Sabres, Flyers deliver exciting start to series

MIKE ULMER -- Toronto Sun

, Last Updated: 9:05 AM ET

BUFFALO -- It's as if the fellas in New York were keen to give the new rules a spin.

"Boys," someone said, "whaddasay we put a green, fast team against a gritty old one and see what gets called and what we get?"

What you get, it turns out, is an electric, often frantic opening game of the Eastern Conference quarter-finals.

Score it 3-2 for the Buffalo Sabres over the Philadelphia Flyers thanks to an overtime winner 7:31 into the second overtime on a tip-in goal from Daniel Briere.

It was Briere's 14th shot on goal. The shots finished 58-32 for Buffalo.

"The good thing is," said Mike Knuble, a Flyers' goalscorer on the night, "they're probably as tired as we are."

Briere's goal came on a delayed penalty, which would have been the 11th assessed in overtime just in case you thought the officials would stop calling them in extra time.

There were waves of action, tons of great saves from the Flyers' Robert Esche and Sabres' Ryan Miller, and plenty of hitting including a thunderous hit by Brian Campbell on Flyers forward R.J. Umberger in the first overtime.

"I thought we gained a lot of experience," said Briere. "I was surprised by how we kept our composure."

The Sabres' defence pinches more than a bar full of Shriners at closing time. You can time Derek Roy, Tim Connolly, Dmitri Kalinin, Daniel Briere, Campbell, Jochen Hecht and Maxim Afinogenov with a radar gun. Afinogenov was particularly mesmerizing but most everyone took turns churning past the Flyers defence.

Except for the second half of the second and the third periods the Sabres were a better club. So great was Buffalo's dominance in the third period that the Flyers couldn't get a shot on Miller for the first 13 minutes. Didn't matter much though as Simon Gagne scored with 1:51 left to send the game into overtime at 2-2.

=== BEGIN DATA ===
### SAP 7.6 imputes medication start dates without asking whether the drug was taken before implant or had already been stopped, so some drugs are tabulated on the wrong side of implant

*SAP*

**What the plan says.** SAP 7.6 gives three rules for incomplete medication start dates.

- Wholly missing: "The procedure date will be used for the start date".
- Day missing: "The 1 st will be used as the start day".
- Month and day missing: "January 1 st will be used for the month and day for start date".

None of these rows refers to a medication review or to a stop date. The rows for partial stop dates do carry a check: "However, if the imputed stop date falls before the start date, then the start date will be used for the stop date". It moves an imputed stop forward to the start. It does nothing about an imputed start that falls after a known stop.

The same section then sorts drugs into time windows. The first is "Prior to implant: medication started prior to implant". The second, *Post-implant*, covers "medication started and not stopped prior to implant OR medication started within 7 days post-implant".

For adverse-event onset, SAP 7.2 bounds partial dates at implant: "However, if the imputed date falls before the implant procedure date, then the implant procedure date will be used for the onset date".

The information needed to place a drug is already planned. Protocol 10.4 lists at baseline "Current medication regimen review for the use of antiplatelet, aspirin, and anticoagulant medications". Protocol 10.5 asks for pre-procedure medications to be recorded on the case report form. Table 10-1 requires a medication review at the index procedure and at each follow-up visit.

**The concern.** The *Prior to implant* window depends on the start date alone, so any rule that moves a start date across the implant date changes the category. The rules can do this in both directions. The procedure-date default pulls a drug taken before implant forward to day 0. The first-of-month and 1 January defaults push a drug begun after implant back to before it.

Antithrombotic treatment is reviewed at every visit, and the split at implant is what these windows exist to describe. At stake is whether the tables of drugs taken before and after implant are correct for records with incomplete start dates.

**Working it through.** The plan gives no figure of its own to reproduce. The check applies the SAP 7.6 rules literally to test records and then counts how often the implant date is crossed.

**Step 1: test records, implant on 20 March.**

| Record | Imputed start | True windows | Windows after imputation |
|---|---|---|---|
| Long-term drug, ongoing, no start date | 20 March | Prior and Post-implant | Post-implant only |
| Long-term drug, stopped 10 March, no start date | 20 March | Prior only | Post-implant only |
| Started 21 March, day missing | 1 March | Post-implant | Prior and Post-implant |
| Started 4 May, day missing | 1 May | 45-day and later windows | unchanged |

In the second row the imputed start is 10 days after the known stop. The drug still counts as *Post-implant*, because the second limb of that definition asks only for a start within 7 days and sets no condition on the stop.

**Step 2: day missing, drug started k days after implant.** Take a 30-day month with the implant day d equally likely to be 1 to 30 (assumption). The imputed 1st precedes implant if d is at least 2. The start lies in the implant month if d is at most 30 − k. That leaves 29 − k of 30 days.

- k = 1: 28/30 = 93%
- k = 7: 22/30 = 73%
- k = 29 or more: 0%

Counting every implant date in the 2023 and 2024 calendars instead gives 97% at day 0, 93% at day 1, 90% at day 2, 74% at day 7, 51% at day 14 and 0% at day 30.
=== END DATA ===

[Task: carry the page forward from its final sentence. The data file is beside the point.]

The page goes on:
But when allowed to slow their opponents and grind it out -- and you can question whether the new rules permit that -- the Flyers were more than the Sabres could handle. Their first goal with three minutes left in the second was the result of a lengthy campaign in the Buffalo zone as Mike Knuble ripped a rebound past Miller. Gagne's game-tying goal was built along similar lines.

"They're a big hockey club," Campbell said. "We've got to keep using our speed."

Connolly and Jay McKee lifted the Sabres into a 2-0 lead that seemed invincible given the Sabres' dominance on the shot clock. The Sabres outshot Philadelphia 41-21 in regulation.

Even if they get by Buffalo, the Flyers probably won't get far and not for lack of trying.

Their defence includes a player performing on one knee (Hatcher) and another on one hip (Rathje). The Flyers are also without a top performer in Kim Johnsson. All those factors make the Sabres' abundant speed especially lethal.

Peter Forsberg's groin injury also threatens to take him out at any time. How badly he is hurt was evident in the first period when Ales Kotalik hooked Forsberg off the puck just in time for Connolly to breeze in, grab the disc and slip it past Esche. A healthy Peter Forsberg would shuck off Kotalik like a horse swatting a fly and even injured, he managed to often control the puck near the Sabres' crease.

The Flyers' most inspirational forward, Keith Primeau, is happy just to be able to fly without kick-starting his post-concussion syndrome symptoms.

Other than that, the Flyers are good to go.

Esche struggled with his emotions all night. In the second period, he used his blocker to deliver a punch to Sabres forward Jason Pominville that was worthy of the WWE.

You got the feeling that instead of shoving the Flyers over the cliff, the Sabres spent the night shouldering a boulder up a mountain.

It goes to show you, the tough guys, they don't die so easy.


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